Saturday, 30 June 2012

Two Great Barriers To A Labour Victory

Labour is ahead in the polls, but don’t go counting any chickens yet, Ed Miliband; you still have a long way to go before people will trust you to run the country.
 

Yesterday, I went to a meeting about housing benefits, organised by a local residents’ group.  If you are a regular reader of my blog, you will know that I think we are heading for a housing crisis, and that housing – as much as anything else – is going to be a key issue in the next election, so I was very interested.  The meeting started with a speech by my MP Phil Wilson, who placed the changes in their political and ideological framework.  He was followed by two County Council officers; every word they said backed up what Phil Wilson had told us.

So far so good, therefore, and thus finished the first session.  The chairman thanked the contributors, and reflected the general mood of the meeting that it was all very alarming … and then he said this:

“Isn’t it a pity that our MPs in Westminster care for their ‘Party’, when perhaps they should be caring for the people”.
And my heart sank.

He had not realised we are in a war

It was not just that it is a trite and naïve remark. 

But I was also distressed because, despite everything he had heard, this man obviously still had not appreciated that the problem is this Tory government. 
He was a decent, working-class chap, smart and pleasant.  He clearly cared about the residents he had helped gather together.  He had just heard a list of ideologically-inspired measures specifically designed to damage them.
And yet still he had not realised that we are in a war.   
Still he did not see that the solution is Labour Party.
Instead he saw the very concept of ‘Party’ as a BAD thing.

I was left depressed.  If we cannot convince this man that Labour is the Party of the people, then we are lost.

Labour always used to be ‘the Party of the people’

It never used to be so.
Right through into the 1980s, Labour always used to be ‘the Party of the people’, as much as the Tories were the Party of business.

Not that it did Labour much good.
I was brought up in a true-blue Tory home.  For my parents, a Labour victory was akin to a national disaster – Labour would lose control of the economy; Labour would give the unions the whip hand.
Labour were accepted as ‘the Party of the people’, but even many working class people still voted Tory.  We all knew that the Tories were the Party of the bosses, and that they would screw the working man down ... but at least you could rely on them to govern competently.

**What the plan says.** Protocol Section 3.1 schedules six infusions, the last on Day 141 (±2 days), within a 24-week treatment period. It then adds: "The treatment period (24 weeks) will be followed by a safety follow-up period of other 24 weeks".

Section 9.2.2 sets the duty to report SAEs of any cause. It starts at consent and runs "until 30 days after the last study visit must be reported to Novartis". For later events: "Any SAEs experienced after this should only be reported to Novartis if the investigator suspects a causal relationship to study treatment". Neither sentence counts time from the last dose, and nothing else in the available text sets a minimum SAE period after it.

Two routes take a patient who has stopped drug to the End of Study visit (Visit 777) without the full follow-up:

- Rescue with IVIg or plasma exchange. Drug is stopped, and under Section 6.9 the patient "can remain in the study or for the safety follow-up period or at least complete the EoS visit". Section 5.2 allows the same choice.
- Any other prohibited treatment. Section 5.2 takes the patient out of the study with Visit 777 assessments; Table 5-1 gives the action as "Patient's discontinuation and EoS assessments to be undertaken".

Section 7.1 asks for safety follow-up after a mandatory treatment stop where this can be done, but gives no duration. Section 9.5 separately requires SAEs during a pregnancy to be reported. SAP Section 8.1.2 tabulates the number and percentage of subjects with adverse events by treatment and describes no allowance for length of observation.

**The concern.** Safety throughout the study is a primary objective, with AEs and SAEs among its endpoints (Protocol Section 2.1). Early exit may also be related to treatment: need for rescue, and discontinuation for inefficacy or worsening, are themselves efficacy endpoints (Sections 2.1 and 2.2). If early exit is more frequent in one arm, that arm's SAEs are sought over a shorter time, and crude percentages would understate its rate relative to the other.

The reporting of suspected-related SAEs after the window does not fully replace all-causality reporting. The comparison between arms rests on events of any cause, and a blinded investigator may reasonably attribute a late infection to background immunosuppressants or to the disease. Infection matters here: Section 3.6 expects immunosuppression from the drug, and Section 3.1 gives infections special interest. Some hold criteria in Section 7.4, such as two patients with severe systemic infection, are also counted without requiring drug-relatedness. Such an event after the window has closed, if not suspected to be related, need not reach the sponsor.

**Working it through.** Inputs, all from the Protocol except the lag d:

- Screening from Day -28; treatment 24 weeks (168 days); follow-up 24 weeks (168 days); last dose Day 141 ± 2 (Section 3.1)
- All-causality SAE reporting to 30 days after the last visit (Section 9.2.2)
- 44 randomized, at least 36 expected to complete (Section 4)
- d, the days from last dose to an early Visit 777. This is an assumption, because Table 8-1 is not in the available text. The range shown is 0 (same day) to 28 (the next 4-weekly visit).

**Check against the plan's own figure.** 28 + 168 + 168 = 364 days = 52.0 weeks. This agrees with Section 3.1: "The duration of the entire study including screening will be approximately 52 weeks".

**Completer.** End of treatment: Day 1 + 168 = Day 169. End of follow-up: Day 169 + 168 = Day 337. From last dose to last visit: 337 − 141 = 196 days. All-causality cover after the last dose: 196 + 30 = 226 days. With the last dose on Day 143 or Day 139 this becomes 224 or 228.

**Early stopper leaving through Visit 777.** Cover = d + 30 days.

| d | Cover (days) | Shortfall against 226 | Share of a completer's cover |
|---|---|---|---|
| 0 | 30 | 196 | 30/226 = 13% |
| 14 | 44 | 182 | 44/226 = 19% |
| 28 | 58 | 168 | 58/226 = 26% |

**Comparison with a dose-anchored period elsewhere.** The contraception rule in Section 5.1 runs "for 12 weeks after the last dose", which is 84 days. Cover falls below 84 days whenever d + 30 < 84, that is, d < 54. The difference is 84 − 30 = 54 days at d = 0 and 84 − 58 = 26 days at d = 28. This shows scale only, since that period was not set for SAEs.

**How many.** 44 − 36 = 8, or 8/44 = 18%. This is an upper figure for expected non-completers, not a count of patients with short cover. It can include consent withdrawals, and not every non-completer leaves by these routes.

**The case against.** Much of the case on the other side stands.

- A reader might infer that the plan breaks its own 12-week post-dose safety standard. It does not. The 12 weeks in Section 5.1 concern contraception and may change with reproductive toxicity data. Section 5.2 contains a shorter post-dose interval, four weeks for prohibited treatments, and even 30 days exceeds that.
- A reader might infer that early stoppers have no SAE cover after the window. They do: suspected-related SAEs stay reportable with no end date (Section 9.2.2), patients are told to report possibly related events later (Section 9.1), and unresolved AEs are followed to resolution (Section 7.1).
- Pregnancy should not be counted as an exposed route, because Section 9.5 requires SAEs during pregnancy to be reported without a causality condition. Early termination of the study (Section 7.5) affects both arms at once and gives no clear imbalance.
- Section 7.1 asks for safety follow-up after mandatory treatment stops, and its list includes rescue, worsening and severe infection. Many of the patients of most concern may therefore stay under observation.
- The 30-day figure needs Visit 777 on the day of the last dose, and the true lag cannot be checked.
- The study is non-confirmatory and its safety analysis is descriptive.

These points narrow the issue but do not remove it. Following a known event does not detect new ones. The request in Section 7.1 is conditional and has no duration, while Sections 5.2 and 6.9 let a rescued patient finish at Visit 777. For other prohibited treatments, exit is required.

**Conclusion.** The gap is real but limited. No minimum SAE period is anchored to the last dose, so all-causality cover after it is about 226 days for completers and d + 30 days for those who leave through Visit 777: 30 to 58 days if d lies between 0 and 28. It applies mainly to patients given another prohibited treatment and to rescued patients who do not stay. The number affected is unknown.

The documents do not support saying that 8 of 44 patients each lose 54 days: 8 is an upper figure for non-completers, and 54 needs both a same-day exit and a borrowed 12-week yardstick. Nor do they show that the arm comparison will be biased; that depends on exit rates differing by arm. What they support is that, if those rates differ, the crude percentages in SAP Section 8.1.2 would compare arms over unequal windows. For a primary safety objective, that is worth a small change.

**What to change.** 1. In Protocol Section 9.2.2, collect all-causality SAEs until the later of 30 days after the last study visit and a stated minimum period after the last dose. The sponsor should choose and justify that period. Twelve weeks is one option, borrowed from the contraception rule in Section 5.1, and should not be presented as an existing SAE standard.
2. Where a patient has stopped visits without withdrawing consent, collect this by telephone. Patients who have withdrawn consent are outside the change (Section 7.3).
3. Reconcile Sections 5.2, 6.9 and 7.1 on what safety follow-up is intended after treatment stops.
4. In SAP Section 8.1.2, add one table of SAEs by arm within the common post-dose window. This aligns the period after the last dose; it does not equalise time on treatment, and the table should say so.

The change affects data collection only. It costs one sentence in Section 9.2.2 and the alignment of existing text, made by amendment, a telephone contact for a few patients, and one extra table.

It is worth reflecting that Cameron’s popularity survived both austerity laws and an economic recession, and only began to dip when his government began to look flustered, seemed corrupt, and started making u-turns.  You see, we expect, even forgive the Tories for ‘bashing the poor’ – “it’s what the Tories do”.  What we cannot forgive in a Tory administration is incompetence.

Conversely, nobody used to doubt that, when Labour got in, they would take measures to try to improve life for ‘the people’.  But there was always this underlying suspicion that they were not fit to govern.  Thus Callaghan, and the winter of discontent, and the great inflation of 1979, seemed to prove everything people always believed – and ushered in Thatcher and 18 years of Tory rule.

Then along came Tony Blair

Under Tony Blair, Labour lost that ‘not-fit-to-govern’ image.
Whether you loved him or hated him, one thing you could not level at Tony Blair was incompetence.  If anything, the charge against Blair was that he was TOO competent in government – too smooth, too addicted to spin, too presidential.

Blair captured that middle-class yearning for a leader of stature.  He looked the part – smart, almost Kennedyesque.  He acted the part – rarely ruffled, assured and reassuring.  Meanwhile, he had behind him a New Labour team which also defied dismissal.  Campbell, Mandelson, Reid… these people were hated, and feared, but nobody could suggest they were incompetent.

The problem was that, as time went on, New Labour ALSO lost its image as the Party of ‘the people’.  Even at the start, Blair surrounded himself with the rich and famous – Ecclestone, Oasis and the like. And,
through ten years and three elections, a string of events ground down the ‘popularity’ of the Labour administration – the Iraq War, identity cards, cash-for-honours, academies, neoliberal economics, a widening wealth gap, Milburn’s NHS reforms etc.

And thus it was that, by 2007, nobody could pretend that New Labour was any longer a working class movement, whereupon a world financial crisis, and three years of Gordon Brown, restored Labour’s reputation as the Party which ruins the country.

Conclusion
And thus we find ourselves in a church hall in 2012, with an audience of people genuinely terrified at what Tory legislation will mean for them, yet who STILL blame Labour for causing the mess … and yet STILL do not see Labour as ‘the Party of the people’ which they need to support to fight their cause.

Before Blair, we were the Party of the people but were thought unfit to rule.
Under Blair, we were felt fit to rule, but lost our image as the Party of the people.
Under Gordon Brown we lost our reputation of being fit to rule without regaining our image as the Party of the people … and as yet we have regained neither in the minds of many, many people.

We still have a long way to go before we can hope to win in 2015.

1 comment:

  1. One reason why we need to be alarmed about housing: http://www.chroniclelive.co.uk/north-east-news/evening-chronicle-news/2012/06/25/poorest-families-to-be-hit-with-spare-bedroom-tax-72703-31255460/

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